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by Andrew Learmonth
15 October 2021
Humza Yousaf requests military assistance for NHS boards stretched by pandemic

Humza Yousaf requests military assistance for NHS boards stretched by pandemic

NHS Lanarkshire and NHS Borders have called in the military to help with a backlog in care caused by the pandemic. 

The health boards are both struggling with acute services “because of workforce shortages associated with the virus.”   

A total of 63 military personnel will be deployed to NHS Lanarkshire – this includes three nurses, 45 military medics, 12 General Duties Troops and three drivers who will be working in acute settings. 

In NHS Borders, 14 military medics, two nurses and four additional military personnel will provide assistance in acute settings. A military driver will provide transport. 

Two military medics will oversee operations from the army’s headquarters in Scotland.

Military support within the two health board areas is due to start on 19 October and continue initially until 10 November 2021, though this will be kept under constant review.

Health Secretary Humza Yousaf said: “The NHS is experiencing significant pressure at the moment because of Covid-19 admissions and the backlog in care built up during the pandemic and we are taking a range of steps to introduce additional capacity in order to help with the unprecedented pressures on the health and care system.”

He added: “In the NHS Borders and NHS Lanarkshire areas, staff shortages because of Covid-19 are affecting bed capacity and temporary military assistance has been requested to support the boards at this time.

“With increasing levels of social mixing and close social contact it is expected that this winter Covid-19 will circulate alongside respiratory viruses, such as flu, adding to the winter pressures usually faced by the NHS.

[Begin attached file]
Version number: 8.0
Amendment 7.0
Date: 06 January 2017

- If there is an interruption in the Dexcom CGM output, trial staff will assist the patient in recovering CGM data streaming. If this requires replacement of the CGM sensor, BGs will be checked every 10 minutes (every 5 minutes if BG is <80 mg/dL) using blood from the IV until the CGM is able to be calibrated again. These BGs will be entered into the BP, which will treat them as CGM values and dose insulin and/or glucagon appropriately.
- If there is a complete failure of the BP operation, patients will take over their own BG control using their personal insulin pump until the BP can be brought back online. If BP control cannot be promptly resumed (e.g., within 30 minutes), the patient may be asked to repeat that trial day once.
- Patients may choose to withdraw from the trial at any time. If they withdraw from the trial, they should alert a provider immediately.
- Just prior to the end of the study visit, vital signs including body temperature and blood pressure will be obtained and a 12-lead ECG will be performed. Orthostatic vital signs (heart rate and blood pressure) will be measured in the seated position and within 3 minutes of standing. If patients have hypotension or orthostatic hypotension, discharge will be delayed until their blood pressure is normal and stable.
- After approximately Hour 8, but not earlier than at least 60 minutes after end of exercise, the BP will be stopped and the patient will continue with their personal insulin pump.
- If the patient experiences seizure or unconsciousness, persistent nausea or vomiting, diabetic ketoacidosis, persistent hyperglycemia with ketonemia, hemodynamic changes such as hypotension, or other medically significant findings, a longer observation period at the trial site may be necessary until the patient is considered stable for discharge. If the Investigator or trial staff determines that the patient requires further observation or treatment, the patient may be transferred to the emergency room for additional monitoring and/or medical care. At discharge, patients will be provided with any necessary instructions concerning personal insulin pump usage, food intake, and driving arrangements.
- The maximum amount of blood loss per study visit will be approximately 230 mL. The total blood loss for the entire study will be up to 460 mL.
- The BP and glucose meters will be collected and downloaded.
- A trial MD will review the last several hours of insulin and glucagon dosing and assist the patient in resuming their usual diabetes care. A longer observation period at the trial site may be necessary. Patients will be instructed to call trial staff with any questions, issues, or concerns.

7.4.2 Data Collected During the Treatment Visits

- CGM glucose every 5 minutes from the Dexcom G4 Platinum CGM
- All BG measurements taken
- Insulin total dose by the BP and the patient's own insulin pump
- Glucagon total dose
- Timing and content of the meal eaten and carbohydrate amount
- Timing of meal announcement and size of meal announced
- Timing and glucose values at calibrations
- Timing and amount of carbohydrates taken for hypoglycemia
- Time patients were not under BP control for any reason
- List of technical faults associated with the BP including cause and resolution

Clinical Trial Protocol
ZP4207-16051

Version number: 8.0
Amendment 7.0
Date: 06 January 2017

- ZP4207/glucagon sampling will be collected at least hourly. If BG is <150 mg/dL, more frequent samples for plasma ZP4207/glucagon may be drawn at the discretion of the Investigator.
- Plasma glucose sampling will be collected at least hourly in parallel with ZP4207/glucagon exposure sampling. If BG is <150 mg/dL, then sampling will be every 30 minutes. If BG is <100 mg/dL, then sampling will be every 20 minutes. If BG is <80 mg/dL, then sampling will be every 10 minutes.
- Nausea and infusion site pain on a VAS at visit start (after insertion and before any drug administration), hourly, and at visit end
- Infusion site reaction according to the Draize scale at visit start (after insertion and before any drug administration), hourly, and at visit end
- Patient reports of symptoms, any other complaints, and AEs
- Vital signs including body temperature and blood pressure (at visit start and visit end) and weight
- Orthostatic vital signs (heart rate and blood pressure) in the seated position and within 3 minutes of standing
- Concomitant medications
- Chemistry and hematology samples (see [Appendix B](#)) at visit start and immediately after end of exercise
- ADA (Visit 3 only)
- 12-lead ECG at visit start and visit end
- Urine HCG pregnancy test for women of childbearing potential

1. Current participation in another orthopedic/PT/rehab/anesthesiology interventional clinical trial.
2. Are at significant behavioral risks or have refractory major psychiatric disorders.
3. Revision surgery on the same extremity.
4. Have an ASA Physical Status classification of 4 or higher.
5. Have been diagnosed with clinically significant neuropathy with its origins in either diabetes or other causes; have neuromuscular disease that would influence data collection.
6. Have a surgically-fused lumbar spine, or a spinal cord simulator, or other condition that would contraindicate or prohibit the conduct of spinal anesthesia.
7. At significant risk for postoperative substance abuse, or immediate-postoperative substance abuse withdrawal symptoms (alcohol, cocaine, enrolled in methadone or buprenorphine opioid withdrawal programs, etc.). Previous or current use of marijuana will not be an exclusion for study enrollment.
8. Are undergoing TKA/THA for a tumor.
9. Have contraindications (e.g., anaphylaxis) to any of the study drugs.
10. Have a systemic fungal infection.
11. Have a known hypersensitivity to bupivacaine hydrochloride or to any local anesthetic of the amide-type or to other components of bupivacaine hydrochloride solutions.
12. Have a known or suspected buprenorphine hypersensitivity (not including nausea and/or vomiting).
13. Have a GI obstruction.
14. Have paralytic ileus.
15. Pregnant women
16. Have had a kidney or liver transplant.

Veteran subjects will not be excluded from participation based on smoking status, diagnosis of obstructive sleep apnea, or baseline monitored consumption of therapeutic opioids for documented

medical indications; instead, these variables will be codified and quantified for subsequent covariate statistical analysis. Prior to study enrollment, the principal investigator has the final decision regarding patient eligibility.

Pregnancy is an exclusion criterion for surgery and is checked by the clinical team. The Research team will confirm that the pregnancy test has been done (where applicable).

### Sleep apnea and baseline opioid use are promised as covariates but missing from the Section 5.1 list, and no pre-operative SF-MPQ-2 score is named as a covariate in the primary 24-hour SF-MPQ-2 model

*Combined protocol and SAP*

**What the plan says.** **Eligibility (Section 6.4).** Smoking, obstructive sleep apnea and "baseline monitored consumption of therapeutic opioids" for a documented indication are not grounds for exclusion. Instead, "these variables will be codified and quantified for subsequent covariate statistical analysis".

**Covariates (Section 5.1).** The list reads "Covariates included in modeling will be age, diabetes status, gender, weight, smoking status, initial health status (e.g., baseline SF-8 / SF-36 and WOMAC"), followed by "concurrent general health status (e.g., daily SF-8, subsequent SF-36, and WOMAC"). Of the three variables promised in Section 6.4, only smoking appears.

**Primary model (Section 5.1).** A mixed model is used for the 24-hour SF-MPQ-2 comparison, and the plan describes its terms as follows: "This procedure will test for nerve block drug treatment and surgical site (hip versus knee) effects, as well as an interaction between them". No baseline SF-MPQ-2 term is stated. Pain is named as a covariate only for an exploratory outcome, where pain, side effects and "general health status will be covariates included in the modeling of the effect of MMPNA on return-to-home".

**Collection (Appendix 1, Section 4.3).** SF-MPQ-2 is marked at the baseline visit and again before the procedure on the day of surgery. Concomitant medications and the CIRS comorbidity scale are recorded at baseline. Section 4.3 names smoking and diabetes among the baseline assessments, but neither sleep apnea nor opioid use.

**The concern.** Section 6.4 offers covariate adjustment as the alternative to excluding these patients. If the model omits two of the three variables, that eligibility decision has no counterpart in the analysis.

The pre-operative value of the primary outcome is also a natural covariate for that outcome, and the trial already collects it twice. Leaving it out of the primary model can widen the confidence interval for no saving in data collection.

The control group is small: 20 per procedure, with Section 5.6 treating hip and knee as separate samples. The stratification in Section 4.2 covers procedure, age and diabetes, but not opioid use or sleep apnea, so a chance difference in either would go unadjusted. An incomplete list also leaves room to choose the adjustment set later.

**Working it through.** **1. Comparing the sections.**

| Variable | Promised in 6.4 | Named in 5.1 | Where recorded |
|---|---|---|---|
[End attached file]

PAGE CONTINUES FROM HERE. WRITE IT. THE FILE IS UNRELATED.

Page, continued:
“This military support will allow both boards to support existing staff to reduce waiting times, enhance care and provide a better experience for our patients.     

“As always I would like to thank all those involved in our healthcare systems for their continuing hard work and dedication over this particularly busy time.”

Brigadier Ben Wrench, Commander Joint Military Command Scotland, said the army was "ready to support civil society in Scotland and the rest of the UK."

He added: "The ability of trained military healthcare professionals and their support team to deploy at short notice and provide short term support to cover a critical gap shows the utility of the Armed Forces and the strength of the ongoing relationship with partner civilian organisations.”

Scottish Secretary Alister Jack said he was "very glad" the army was able to step in: "Nearly 90 army medical personnel and support staff will be working at the front line of Scotland's NHS. We are grateful for all their efforts to keep us safe."

Last month soldiers were drafted in to help alleviate pressure on the Scottish Ambulance Service. 

The Ministry of Defence provided 114 personnel to carry out non-emergency driving work, while another 111 worked on mobile Covid testing units.

That came after reports of some patients facing extremely long waits for help to arrive.

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